What we understand today as HTML5 has had a relatively turbulent history. You probably already know that HTML (HyperText Markup Language) is the predominant markup language used to describe content, or data, on the World Wide Web. HTML5 is the latest iteration of that markup language, and includes new features, improvements to existing features, and scripting-based APIs (Application Programming Interfaces).
That said, HTML5 is not a reformulation of previous versions of the language—it includes all valid elements from both HTML4 and XHTML 1.0 (Extensible Hypertext Markup Language Version 1.0). Furthermore, it’s been designed with some primary principles in mind to ensure it works on just about every platform, is compatible with older browsers, and handles errors gracefully. A summary of the design principles that guided the creation of HTML5 can be found on the W3C’s HTML Design Principles page.
First and foremost, HTML5 includes redefinitions of existing markup elements, and new elements that allow web designers to be more expressive in the semantics of their markup. Why litter your page with divs when you can have
footers, and more?
The term “HTML5” has additionally been used to refer to a number of other new technologies and APIs. Some of these include drawing with the
<canvas> element, offline storage, the new
<audio> elements, drag-and-drop functionality, Microdata, embedded fonts, and others.
How did we get here?
The web design industry has evolved in a relatively short time period. Twelve years ago, a website that included images and an eye-catching design was considered “top of the line” in terms of web content.
Now, the landscape is quite different. Simple, performance-driven, Ajax-based web apps that rely on client-side scripting for critical functionality are becoming more and more common. Websites today often resemble standalone software applications, and an increasing number of developers are viewing them as such.
Along the way, web markup evolved. HTML4 eventually gave way to XHTML, which is really just HTML 4 with strict XML-style syntax. Currently, both HTML 4 and XHTML are in general use, but HTML5 is gaining headway.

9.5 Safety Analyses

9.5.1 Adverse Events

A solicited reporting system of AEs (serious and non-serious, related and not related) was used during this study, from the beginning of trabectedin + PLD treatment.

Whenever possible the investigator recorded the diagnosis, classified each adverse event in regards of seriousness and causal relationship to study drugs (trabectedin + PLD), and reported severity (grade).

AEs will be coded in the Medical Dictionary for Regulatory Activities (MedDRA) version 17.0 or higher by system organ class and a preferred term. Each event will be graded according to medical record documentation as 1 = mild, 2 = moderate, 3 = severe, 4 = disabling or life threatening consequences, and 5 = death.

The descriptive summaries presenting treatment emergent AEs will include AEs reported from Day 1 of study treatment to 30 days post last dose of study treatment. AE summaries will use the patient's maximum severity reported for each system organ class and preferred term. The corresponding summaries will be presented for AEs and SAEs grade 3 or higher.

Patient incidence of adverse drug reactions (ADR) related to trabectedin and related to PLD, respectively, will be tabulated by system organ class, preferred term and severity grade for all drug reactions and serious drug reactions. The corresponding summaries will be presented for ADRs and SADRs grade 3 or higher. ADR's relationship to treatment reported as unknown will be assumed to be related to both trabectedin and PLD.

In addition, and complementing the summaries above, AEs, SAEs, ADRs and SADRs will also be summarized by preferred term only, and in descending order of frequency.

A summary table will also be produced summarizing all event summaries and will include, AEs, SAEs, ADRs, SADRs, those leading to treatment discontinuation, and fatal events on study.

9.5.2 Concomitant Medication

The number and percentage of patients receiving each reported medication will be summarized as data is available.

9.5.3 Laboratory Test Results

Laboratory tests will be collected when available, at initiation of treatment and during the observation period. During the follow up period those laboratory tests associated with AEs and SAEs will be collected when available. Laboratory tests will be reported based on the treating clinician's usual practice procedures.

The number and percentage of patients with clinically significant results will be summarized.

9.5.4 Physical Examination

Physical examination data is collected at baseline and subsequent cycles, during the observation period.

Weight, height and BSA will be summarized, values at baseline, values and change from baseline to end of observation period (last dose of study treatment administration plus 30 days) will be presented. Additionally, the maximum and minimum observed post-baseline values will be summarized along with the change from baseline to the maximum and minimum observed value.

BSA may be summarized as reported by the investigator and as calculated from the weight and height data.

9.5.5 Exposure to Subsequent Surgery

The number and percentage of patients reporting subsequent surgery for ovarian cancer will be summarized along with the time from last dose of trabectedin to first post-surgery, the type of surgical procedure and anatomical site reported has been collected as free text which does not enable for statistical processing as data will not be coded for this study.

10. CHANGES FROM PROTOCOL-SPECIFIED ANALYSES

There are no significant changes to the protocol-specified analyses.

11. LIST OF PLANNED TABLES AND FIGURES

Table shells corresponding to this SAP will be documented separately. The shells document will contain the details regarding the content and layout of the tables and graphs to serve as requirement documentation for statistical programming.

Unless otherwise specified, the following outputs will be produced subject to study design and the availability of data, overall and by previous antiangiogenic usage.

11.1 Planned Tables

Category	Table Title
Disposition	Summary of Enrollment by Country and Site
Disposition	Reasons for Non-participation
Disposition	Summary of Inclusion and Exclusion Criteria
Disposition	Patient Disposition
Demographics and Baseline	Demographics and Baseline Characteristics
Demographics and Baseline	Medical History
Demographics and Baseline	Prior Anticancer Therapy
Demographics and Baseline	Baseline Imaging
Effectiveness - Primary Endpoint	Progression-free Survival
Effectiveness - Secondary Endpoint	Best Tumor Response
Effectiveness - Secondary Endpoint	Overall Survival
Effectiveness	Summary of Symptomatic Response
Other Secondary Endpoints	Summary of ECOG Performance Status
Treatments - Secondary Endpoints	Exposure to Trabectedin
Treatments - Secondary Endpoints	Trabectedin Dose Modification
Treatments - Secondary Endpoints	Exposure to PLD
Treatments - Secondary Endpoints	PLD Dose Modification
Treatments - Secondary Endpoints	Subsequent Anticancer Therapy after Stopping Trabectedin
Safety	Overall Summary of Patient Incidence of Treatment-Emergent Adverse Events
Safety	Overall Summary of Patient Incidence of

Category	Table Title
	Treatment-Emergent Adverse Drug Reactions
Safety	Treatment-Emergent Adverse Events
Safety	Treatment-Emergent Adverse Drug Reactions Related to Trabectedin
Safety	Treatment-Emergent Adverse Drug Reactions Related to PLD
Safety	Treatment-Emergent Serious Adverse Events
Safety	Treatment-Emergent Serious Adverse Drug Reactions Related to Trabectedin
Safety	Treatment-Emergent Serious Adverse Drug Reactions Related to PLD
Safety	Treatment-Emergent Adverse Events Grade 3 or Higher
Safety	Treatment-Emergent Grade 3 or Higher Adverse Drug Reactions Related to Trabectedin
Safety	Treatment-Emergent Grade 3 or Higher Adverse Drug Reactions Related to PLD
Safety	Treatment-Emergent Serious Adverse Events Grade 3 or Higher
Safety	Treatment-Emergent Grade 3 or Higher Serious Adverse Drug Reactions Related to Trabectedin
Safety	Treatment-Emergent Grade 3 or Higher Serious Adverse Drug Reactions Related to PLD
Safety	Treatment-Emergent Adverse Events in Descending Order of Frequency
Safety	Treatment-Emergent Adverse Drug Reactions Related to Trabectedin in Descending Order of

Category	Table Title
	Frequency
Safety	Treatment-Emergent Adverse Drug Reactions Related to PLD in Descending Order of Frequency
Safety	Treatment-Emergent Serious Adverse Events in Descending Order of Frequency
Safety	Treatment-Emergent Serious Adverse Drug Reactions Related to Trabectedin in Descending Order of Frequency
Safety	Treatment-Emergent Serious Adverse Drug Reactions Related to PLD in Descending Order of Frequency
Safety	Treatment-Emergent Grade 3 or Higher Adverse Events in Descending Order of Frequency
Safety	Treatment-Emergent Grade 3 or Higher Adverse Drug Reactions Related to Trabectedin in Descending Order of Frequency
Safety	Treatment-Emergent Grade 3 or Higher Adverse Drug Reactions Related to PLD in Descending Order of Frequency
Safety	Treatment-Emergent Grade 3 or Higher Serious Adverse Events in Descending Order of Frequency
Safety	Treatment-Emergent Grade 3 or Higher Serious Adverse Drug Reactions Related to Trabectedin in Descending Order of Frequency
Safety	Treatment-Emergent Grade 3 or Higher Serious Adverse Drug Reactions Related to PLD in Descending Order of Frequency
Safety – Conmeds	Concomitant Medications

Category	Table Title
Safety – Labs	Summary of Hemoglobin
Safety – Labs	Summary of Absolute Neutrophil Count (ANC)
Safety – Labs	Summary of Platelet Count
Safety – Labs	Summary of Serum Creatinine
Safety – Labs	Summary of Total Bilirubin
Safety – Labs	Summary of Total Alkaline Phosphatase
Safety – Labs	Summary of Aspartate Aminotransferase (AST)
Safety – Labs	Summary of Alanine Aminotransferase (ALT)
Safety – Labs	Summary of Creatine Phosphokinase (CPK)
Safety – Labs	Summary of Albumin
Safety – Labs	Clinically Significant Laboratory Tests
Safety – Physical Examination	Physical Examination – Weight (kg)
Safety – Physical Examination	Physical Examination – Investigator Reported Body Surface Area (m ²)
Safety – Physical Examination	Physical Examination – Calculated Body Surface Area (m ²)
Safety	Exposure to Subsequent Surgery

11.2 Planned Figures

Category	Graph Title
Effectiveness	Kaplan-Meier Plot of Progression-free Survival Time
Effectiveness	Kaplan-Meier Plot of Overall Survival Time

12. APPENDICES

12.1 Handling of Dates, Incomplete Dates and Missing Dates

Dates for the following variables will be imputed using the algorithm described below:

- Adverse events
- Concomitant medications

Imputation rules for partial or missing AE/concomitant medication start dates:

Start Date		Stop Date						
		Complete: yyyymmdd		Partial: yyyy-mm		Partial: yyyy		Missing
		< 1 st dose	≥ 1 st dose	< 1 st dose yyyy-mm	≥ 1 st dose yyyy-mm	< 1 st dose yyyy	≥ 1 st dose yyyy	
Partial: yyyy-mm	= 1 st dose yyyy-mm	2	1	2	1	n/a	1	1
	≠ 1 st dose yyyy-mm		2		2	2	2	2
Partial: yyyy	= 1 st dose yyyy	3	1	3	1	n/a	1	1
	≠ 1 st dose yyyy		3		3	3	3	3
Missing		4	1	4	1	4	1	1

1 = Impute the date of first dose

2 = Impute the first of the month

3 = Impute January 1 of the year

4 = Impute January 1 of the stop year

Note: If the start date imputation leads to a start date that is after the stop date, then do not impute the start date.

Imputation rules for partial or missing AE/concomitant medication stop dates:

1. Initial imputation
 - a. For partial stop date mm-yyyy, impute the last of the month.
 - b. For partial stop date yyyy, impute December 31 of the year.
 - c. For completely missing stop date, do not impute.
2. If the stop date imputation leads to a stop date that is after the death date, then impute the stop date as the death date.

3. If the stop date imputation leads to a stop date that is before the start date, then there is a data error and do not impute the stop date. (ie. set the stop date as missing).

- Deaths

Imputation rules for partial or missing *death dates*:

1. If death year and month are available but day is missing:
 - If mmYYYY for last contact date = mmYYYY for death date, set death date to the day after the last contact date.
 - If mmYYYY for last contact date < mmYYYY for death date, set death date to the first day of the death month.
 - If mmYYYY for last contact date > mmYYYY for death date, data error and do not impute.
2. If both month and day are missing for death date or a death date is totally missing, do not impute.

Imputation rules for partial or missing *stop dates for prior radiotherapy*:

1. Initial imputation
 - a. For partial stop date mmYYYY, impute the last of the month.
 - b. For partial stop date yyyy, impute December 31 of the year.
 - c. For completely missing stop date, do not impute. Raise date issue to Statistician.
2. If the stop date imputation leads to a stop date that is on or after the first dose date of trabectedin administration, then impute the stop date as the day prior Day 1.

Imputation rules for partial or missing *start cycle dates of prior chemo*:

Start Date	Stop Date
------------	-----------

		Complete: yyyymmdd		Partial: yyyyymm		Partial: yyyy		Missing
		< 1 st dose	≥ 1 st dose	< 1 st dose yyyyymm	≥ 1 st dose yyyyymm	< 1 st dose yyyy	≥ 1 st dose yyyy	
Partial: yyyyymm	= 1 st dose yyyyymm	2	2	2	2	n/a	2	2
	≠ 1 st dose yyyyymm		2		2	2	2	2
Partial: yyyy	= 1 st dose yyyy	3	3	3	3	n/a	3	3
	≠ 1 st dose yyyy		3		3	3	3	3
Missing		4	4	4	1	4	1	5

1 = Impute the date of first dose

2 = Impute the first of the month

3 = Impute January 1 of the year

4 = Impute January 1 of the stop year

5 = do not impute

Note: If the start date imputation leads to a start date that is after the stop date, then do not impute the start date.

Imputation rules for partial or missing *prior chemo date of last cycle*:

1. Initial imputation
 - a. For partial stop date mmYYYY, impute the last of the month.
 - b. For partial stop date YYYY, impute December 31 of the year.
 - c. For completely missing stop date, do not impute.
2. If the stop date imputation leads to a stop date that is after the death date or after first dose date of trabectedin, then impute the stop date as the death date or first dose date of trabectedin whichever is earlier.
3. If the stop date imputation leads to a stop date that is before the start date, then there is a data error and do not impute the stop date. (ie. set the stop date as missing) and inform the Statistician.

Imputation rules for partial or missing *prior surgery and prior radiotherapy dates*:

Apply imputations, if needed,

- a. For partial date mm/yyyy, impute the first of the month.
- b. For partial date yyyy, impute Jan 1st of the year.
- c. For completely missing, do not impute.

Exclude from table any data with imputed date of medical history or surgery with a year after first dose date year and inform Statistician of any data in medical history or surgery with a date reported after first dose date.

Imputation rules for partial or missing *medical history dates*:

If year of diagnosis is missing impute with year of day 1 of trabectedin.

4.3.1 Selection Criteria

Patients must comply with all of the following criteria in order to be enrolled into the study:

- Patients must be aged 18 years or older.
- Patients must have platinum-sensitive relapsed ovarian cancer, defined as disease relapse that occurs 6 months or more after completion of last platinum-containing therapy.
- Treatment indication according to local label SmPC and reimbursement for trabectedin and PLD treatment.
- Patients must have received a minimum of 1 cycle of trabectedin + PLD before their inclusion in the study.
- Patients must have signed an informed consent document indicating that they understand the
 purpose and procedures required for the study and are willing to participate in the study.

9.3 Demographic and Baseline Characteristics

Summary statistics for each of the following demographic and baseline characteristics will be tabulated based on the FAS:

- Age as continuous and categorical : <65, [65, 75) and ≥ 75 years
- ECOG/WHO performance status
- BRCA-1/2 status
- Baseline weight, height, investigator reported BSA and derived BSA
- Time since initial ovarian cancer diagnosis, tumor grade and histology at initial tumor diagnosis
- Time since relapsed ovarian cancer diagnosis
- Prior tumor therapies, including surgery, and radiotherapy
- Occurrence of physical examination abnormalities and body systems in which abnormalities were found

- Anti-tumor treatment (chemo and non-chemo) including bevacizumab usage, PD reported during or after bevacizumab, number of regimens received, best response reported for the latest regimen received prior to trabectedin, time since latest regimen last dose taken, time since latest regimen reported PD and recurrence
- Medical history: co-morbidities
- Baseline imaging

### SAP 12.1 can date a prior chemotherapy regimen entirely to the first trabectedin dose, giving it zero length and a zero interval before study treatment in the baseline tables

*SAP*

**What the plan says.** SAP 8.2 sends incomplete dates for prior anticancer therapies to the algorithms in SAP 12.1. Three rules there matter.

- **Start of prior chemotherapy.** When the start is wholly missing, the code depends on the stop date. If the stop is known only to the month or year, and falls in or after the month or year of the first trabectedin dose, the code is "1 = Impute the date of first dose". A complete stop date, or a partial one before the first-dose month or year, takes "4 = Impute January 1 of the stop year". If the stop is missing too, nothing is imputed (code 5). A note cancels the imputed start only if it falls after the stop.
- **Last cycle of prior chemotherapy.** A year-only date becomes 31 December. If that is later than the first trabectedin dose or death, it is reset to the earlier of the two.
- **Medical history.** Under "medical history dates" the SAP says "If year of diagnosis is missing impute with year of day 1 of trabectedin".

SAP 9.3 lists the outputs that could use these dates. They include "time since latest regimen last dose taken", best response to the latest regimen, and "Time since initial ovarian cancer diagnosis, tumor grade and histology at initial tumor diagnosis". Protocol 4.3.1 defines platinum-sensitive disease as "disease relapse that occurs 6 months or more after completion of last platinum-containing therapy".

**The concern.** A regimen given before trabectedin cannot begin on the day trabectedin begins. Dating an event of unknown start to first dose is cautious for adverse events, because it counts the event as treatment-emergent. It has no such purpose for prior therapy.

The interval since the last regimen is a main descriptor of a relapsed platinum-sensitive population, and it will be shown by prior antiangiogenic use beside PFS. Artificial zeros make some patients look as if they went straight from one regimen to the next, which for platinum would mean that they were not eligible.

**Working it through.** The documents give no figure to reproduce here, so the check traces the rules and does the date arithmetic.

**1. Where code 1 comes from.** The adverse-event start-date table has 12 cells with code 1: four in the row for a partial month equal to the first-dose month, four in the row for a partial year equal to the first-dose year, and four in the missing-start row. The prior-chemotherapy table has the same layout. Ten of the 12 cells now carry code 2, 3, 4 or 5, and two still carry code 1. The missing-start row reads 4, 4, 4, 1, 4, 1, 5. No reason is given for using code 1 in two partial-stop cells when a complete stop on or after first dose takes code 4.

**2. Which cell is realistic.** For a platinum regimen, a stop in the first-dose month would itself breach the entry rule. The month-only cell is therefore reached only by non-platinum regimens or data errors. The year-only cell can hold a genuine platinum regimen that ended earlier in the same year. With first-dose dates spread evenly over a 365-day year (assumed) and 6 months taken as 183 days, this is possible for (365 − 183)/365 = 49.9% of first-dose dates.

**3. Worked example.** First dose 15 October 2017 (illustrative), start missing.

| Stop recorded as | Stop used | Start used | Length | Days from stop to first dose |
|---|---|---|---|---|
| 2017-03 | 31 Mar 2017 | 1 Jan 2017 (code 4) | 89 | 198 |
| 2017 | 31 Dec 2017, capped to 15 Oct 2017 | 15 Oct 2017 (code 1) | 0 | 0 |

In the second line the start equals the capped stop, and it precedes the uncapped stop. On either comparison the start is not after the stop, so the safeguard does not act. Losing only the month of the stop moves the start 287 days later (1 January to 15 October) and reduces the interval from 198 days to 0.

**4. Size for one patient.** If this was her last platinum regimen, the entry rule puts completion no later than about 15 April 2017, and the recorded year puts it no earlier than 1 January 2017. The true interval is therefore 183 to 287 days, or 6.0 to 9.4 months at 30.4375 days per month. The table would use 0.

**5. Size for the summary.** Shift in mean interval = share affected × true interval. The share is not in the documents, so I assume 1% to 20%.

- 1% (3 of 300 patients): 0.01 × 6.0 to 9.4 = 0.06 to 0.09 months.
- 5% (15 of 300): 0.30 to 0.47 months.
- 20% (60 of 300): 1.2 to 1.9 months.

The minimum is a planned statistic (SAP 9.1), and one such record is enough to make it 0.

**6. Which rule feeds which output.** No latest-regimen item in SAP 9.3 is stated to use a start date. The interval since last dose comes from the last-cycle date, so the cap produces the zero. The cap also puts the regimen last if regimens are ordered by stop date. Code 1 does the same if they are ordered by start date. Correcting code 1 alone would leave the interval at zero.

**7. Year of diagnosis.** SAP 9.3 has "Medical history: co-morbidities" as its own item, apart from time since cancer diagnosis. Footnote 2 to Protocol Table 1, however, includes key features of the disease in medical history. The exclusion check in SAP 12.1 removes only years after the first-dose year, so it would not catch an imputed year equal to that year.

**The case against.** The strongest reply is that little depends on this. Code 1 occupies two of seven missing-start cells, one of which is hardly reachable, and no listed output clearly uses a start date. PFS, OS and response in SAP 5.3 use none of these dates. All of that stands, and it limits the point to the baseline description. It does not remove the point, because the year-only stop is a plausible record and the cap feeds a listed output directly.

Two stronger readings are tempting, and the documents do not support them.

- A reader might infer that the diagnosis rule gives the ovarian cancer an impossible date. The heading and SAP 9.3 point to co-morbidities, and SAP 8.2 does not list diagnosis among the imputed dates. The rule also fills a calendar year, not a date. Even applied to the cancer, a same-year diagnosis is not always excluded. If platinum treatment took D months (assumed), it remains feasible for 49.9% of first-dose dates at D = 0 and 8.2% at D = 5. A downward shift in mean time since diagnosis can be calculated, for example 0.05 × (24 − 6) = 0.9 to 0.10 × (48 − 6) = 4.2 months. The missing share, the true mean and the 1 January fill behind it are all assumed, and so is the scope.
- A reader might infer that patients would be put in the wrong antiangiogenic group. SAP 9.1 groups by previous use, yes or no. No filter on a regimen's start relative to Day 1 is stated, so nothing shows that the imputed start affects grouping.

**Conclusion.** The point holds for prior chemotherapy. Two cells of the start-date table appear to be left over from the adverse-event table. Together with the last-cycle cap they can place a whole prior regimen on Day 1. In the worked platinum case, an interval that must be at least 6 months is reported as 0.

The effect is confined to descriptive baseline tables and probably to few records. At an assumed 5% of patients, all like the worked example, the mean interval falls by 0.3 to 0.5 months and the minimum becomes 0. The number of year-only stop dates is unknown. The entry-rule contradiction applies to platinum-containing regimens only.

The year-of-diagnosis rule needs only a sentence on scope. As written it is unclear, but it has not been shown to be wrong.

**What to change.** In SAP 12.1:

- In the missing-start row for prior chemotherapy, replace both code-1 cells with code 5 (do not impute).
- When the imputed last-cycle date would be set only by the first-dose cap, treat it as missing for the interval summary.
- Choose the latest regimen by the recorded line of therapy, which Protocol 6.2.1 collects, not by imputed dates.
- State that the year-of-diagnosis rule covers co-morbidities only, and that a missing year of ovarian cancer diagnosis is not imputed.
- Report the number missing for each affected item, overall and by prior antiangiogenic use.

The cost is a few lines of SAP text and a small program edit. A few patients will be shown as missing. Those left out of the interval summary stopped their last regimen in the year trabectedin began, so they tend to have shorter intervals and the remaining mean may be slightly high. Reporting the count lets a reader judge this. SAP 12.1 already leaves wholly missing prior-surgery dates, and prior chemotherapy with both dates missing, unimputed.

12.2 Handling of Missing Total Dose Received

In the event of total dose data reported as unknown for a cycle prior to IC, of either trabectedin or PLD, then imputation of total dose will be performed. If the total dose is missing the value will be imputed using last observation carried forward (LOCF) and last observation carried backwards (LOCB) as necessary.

HTML5 originally began as two different specifications: Web Forms 2.0 and Web Apps 1.0. Both were a result of the changed web landscape, and the need for faster, more efficient, maintainable web applications. Forms and app-like functionality are at the heart of web apps, so this was the natural direction for the HTML5 spec to take. Eventually, the two specs were merged to form what we now call HTML5.
During the time that HTML5 was in development, so was XHTML 2.0. That project has since been abandoned to allow focus on HTML5.
Why should I care about HTML5?
As mentioned, at the core of HTML5 are a number of new semantic elements, as well as several related technologies and APIs. These additions and changes to the language have been introduced with the goal of web pages being easier to code, use, and access.
These new semantic elements, along with other standards like WAI-ARIA and Microdata, help make our documents more accessible to both humans and machines—resulting in benefits for both accessibility and search engine optimization.
The semantic elements, in particular, have been designed with the dynamic web in mind, with a particular focus on making pages more modular and portable.
Finally, the APIs associated with HTML5 help improve on a number of techniques that web developers have been using for years. Many common tasks are now simplified, putting more power in developers’ hands. Furthermore, the introduction of HTML5-based audio and video means there will be less dependence on third-party software and plugins when publishing rich media content on the Web.
Overall, there is good reason to start looking into HTML5’s new features and APIs.
This is an excerpt from HTML5 & CSS3 for the Real World, by Alexis Goldstein, Louis Lazaris & Estelle Weyl.